Any business in the retail industry, including manufacturers, wholesalers and retailers, that enters into standard form consumer and small business contracts with customers in Australia is on notice to ensure that by 9 November 2023, their standard form contracts are in compliance with the requirements of the new unfair contract terms regime in Australia (which forms part of the Australian Consumer Law (ACL)) (UCT Regime). As of 10 November 2023, significant pecuniary penalties will apply in relation to the use of unfair contract terms in standard form contracts entered into with Australian customers.
Class of Contracts Covered
The UCT Regime regulates standard form contracts for goods or services that are supplied under ‘consumers contracts’ or “small business contracts”.
A ‘standard form contract’ is generally considered to be one that is offered on a ‘take-it or leave-it basis’, without there being a genuine opportunity for the counterparty to negotiate the terms of the contract. The related terms of ‘consumer contract’ and ‘small business contract’ are defined in the UCT Regime and are important on the basis that they indicate the class of contracts currently covered by the UCT Regime:
As discussed in more detail below, the class of contracts covered by the UCT Regime is set to be considerably expanded once the key changes outlined below come into effect.
Determining Whether a Term is Unfair
Under the UCT Regime, a term of a standard form consumer or small business contract is considered to be unfair if it:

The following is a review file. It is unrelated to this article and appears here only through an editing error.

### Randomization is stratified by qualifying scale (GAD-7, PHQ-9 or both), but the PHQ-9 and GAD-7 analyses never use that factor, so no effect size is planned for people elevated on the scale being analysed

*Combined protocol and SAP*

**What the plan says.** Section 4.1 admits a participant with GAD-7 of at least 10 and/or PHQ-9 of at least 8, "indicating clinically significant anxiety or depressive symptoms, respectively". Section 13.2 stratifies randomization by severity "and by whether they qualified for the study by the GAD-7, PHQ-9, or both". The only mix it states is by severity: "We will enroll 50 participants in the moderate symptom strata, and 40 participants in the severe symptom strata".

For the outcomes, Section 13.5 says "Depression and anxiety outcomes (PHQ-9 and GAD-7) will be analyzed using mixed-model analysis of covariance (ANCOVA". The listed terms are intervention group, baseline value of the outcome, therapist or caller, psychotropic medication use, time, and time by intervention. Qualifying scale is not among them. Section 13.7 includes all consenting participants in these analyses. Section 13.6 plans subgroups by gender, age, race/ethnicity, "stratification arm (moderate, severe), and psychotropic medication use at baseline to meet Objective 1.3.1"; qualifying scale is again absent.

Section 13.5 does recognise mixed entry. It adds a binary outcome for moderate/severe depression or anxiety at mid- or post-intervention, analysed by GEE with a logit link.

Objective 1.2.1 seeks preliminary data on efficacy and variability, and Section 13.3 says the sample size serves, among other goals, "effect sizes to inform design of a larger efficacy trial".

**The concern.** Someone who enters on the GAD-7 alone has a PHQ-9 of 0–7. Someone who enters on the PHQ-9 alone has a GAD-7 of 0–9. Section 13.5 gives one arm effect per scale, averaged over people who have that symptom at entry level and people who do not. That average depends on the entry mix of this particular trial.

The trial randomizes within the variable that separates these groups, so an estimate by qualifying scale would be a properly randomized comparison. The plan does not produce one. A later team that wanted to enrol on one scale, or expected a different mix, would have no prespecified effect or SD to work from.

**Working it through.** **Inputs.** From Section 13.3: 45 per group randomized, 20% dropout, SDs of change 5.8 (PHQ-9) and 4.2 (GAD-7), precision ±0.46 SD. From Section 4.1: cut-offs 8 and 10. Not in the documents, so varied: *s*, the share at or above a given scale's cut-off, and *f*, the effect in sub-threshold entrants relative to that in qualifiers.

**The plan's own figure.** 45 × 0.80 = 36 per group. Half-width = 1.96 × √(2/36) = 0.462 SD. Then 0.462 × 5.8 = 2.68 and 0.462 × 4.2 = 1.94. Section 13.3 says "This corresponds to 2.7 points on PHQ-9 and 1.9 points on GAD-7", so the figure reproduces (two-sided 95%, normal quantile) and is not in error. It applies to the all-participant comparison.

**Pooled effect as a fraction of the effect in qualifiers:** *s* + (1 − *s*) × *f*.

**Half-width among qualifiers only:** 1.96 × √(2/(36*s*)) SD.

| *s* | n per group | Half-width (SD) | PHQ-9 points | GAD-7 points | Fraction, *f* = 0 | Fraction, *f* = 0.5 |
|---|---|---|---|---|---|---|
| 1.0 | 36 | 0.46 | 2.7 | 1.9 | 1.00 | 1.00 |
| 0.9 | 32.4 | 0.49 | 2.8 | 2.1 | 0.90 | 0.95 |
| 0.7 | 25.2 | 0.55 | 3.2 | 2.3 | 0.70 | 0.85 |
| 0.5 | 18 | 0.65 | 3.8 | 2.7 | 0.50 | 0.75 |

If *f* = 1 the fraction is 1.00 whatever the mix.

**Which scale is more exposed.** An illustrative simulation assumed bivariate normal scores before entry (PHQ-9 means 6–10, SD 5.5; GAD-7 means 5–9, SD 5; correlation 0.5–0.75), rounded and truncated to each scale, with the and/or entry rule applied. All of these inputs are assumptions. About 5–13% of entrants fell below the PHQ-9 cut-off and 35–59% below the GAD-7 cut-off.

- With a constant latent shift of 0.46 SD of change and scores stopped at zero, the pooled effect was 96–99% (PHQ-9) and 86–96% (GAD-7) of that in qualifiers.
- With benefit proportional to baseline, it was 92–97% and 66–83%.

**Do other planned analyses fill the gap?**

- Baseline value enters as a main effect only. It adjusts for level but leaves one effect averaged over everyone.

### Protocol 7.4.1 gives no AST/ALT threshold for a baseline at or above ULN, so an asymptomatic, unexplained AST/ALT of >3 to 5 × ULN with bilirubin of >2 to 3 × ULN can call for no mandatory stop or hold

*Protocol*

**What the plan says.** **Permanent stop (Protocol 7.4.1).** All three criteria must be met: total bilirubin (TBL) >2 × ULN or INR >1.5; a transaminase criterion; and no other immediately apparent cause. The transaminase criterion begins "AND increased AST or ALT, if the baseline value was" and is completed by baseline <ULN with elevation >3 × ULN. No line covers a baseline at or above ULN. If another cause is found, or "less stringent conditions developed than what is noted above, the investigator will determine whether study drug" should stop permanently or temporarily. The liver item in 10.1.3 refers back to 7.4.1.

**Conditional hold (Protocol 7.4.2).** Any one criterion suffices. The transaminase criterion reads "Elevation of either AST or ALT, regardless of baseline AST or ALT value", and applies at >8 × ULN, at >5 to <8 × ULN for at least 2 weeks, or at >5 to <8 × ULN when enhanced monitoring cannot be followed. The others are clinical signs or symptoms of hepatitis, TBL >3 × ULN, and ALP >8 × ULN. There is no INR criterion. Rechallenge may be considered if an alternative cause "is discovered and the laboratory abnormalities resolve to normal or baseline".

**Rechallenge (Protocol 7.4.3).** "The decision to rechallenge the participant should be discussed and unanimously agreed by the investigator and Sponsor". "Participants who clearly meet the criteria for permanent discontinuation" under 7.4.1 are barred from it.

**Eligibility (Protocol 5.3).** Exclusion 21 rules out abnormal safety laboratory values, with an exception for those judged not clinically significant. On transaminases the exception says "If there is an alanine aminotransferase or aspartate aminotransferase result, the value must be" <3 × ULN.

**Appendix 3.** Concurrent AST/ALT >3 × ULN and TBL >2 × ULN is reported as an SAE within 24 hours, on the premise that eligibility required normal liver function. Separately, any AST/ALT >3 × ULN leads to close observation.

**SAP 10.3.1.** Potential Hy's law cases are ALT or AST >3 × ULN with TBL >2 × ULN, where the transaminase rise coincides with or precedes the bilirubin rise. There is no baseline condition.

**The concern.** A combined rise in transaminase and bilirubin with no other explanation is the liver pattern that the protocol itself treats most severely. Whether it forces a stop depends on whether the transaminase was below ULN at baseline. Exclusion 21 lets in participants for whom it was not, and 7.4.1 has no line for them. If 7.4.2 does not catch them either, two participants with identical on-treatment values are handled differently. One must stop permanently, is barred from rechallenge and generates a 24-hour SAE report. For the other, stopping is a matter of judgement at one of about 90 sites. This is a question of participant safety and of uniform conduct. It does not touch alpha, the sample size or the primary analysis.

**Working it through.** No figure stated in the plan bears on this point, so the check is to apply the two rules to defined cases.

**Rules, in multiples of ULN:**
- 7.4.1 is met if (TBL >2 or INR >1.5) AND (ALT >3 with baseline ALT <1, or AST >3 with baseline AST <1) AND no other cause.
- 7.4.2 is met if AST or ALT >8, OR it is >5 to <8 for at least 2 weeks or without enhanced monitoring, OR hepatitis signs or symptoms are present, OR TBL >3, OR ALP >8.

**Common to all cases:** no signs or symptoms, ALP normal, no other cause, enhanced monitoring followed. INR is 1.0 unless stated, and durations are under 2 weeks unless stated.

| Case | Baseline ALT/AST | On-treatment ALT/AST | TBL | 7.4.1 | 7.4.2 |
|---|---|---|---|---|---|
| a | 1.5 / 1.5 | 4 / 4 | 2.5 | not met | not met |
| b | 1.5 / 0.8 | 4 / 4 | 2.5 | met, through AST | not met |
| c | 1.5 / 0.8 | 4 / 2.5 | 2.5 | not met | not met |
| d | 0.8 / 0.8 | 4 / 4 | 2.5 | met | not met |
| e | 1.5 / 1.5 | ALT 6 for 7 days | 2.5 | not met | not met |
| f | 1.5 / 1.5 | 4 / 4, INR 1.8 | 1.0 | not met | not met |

Importantly, each of these three elements must be satisfied in order for the relevant term to constitute an unfair contract term for the purposes of the UCT Regime. Whilst the ACL provides examples of terms that may be considered to be unfair contract terms (e.g. unilateral variation, renewal or termination rights), each term needs to be assessed against the 3-limb test outlined above on a case-by-case basis. Many of these example terms are commonplace in customer contracts used across the retail industry in Australia and will therefore need to be carefully reviewed for compliance purposes before the changes come into effect.
The key changes coming into effect on 10 November 2023 include the following:
The broadening of the class of contracts covered by the UCT Regime is particularly important for both wholesalers and retailers that deal with small businesses in connection their day-to-day activities in Australia. The terms of any such contracts are now likely to fall within the ambit of the UCT Regime and will need to be carefully reviewed for compliance with the UCT Regime before the changes outlined above come into effect.
Importantly, the Chair of the Australian Competition and Consumer Commission (ACCC), Gina Cass-Gottlieb recently confirmed that compliance with the new UCT Regime will be an enforcement priority for the ACCC in 2023/2024.
In a speech to the Committee for Economic Development of Australia (CEDA) on 7 March 2023, Ms Cass-Gottlieb noted that:
‘In anticipation of the new provisions, [the ACCC is] undertaking a review of business terms and conditions across a number of different sectors. This proactive review will be used as the basis for future enforcement cases.’
This indicates that the ACCC will be proactively reviewing standard form contracts in a number of sectors throughout 2023 and 2024 and taking enforcement action against those businesses which it considers to be in contravention of the UCT Regime. This could include businesses operating in the retail and consumer sector in Australia.
These changes take effect on 10 November 2023. Any individuals or entities in the retail industry that use standard form consumer or small business contracts with their Australian customers will need to have those contracts carefully reviewed before the prohibition, and the monetary penalties outlined above, relating to the use of unfair contract terms apply. Clients should also be mindful that the changes to the UCT Regime apply to new contracts entered into after this date, as well as contracts that are varied or renewed after this date.
Oct 03 2023
Oct 02 2023